A good Samaritan brought me ice water for #bikelanewatch2019. This is a $50k change to restore 12 parking spaces in a census track where 75% of residents lack access to a car. To make a bike lane less safe. Makes no sense.

— Liz Cornish (@lizbybike) May 28, 2019

Been at Monument Street protected bikeway since around 10:30am. Haven’t seen any deconstruction crews. But have seen lots of humans, mostly African Americans, getting around on two wheels including gentleman in a wheelchair. #BikeMonth #TransitEquity

— Del. Robbyn Lewis (@RobbynLewis46th) May 28, 2019

Anthony took a break from learning to longboard this afternoon to tell us about why keeping the Monument Street protected bike lane and investing in #streetsforpeople is important to him. Take 2 minutes to hear his story:

— Bikemore (@bikemorebmore) May 28, 2019

Bikemore executive director Liz Cornish, quoted via Twitter above, has pegged the cost of removing the section of the lane at about $50,000.

The controversy is the latest in string of battles over cycling infrastructure. One public meeting involving a bike lane in Mount Vernon last summer turned violent. City lawmakers altered municipal fire code last year after facing resistance to Complete Streets infrastructure from the fire department.

Just this month, the city paid crews to repaint a much-fussed-over curbside cycle track along Roland Avenue in North Baltimore, which was installed as part of a multimillion-dollar road redesign and traffic-calming project several years ago.

In Canton two years ago, residents pushed the city to tear out a protected cycle track that removed parking spaces along Potomac Street. The city ultimately relented on the removal as part of a legal settlement with Bikemore.

Ethan McLeod is a freelance reporter in Baltimore. He previously worked as an editor for the Baltimore Business Journal and Baltimore Fishbowl. His work has appeared in Bloomberg CityLab, Next City and...

2 replies on “Del. Lewis, advocates appeal for city to delay altering E. Baltimore bike lane; Young says work will proceed”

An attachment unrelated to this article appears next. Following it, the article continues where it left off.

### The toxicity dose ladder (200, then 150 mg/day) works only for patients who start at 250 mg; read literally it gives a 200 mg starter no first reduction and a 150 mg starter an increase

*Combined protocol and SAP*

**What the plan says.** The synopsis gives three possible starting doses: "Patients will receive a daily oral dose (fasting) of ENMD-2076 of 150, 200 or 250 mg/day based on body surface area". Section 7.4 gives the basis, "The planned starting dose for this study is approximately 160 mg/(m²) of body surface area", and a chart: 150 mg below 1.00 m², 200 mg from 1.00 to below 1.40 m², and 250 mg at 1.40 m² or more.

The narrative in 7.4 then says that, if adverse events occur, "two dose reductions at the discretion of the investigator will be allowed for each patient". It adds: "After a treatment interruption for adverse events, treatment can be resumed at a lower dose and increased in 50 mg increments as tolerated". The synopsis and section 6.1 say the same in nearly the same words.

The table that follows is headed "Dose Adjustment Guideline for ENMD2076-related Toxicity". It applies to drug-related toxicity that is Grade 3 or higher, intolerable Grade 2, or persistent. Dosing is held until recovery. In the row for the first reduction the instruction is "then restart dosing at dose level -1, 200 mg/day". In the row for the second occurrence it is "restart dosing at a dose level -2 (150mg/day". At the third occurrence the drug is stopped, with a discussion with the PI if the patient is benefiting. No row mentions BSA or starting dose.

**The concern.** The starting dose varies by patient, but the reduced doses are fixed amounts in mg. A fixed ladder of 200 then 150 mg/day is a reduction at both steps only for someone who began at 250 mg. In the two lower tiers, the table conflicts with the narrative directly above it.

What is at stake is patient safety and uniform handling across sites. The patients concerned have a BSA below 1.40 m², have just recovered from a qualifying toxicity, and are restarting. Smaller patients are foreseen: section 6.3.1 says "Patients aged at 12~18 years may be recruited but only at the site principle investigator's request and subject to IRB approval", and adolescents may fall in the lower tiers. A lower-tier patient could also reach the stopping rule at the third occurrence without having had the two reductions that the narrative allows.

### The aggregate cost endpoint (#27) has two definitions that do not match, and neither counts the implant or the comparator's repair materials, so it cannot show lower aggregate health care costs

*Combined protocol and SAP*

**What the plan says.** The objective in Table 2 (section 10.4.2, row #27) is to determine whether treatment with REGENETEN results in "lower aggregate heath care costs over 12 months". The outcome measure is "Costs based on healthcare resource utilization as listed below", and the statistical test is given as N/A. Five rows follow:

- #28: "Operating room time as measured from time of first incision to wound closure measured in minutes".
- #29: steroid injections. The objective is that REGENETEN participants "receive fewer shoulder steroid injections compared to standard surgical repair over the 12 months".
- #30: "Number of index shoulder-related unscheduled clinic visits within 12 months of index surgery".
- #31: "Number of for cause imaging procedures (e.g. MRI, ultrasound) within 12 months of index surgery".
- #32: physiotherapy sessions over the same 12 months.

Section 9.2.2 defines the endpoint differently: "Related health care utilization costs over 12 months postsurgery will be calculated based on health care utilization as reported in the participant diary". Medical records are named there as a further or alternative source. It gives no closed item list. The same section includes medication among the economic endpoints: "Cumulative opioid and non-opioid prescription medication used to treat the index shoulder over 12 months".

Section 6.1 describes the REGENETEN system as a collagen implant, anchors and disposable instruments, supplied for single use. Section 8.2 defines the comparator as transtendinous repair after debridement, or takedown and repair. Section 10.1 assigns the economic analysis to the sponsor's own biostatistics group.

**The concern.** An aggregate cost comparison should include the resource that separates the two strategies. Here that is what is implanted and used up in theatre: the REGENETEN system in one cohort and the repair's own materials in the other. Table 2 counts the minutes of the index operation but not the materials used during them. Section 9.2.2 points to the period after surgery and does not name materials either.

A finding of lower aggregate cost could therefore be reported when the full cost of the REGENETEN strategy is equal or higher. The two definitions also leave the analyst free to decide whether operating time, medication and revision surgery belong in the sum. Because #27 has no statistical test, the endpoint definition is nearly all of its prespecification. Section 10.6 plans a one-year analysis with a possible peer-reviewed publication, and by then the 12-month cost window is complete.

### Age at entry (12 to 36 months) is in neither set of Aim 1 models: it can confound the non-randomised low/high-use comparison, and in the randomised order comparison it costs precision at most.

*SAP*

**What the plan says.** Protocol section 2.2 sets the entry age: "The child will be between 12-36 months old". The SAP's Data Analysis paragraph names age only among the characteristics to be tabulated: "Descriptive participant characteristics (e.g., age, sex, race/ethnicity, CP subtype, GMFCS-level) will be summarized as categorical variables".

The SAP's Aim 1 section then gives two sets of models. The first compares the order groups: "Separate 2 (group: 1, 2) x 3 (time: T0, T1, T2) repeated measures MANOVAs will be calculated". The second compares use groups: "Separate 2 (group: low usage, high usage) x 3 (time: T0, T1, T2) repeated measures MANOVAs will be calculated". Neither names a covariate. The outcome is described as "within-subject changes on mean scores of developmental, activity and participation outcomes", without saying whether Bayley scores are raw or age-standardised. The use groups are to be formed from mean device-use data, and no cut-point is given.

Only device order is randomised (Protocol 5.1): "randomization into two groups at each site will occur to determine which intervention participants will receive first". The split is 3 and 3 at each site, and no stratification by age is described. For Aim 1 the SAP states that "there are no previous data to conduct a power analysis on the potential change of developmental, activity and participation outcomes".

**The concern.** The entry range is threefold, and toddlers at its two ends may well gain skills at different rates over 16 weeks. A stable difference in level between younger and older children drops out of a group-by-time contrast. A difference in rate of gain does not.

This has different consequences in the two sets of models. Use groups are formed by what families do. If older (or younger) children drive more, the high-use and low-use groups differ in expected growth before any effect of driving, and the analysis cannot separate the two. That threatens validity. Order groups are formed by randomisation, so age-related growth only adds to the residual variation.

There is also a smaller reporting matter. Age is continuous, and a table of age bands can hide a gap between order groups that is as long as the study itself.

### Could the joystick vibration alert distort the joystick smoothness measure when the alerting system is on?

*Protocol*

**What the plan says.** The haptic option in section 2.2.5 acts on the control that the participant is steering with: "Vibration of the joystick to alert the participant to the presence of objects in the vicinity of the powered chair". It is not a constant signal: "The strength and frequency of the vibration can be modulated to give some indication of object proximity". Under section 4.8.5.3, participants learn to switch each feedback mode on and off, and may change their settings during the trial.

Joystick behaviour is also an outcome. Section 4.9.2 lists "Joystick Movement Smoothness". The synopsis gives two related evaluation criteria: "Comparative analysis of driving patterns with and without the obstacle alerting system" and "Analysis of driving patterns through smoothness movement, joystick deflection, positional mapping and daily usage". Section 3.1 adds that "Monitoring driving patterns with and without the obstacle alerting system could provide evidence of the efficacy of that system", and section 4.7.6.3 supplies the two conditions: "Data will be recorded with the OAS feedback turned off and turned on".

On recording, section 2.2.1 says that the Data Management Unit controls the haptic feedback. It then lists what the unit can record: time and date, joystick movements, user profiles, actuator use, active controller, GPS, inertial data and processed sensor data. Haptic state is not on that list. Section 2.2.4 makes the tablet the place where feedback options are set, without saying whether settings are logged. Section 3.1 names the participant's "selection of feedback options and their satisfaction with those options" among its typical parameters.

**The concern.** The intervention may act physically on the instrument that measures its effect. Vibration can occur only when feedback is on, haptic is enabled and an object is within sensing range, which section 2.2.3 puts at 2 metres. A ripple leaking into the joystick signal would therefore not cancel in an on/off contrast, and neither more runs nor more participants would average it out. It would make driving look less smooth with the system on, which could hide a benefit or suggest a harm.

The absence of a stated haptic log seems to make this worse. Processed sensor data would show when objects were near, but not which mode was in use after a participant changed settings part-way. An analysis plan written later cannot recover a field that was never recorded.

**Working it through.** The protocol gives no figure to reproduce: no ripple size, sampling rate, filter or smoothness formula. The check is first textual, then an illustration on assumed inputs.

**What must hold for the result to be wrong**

1. It’s becoming wearisome reading so many bike lane articles, particularly from only one side of the issue. If I am reading correctly, it sounds like Cornish and her supporters are suggesting that the pastor of Foundation Baptist Church is not being forthright about needing the 12 curbside parking places? And if I am understanding correctly, it sounds like there will still be a protected bike lane on that portion of the street, by utilizing the sidewalk? I am still struggling to see what Bikemore’s issue is. When I think of the energy that has been expended on this one first-world problem, I only wish we could turn our attention to the REAL problems Baltimore City faces, starting with violence and the state of our city schools.

    1. Thanks for your feedback, MB. Here’s a shot of what the new arrangement looks like.

      This article is about a Baltimore delegate’s concerns about how such modifications may impact the city’s ability to secure future state and federal dollars to add infrastructure catering to the estimated 30 percent (p. 2) of city residents lacking access to a car. Sorry to hear you’re tired of all the coverage, but many other city dwellers are interested in transit infrastructure.

      Education and crime are obviously major issues that we’ll continue covering. But we just might keep paying attention to other newsworthy topics. If there’s something specific you think we should be writing about, please drop us a line.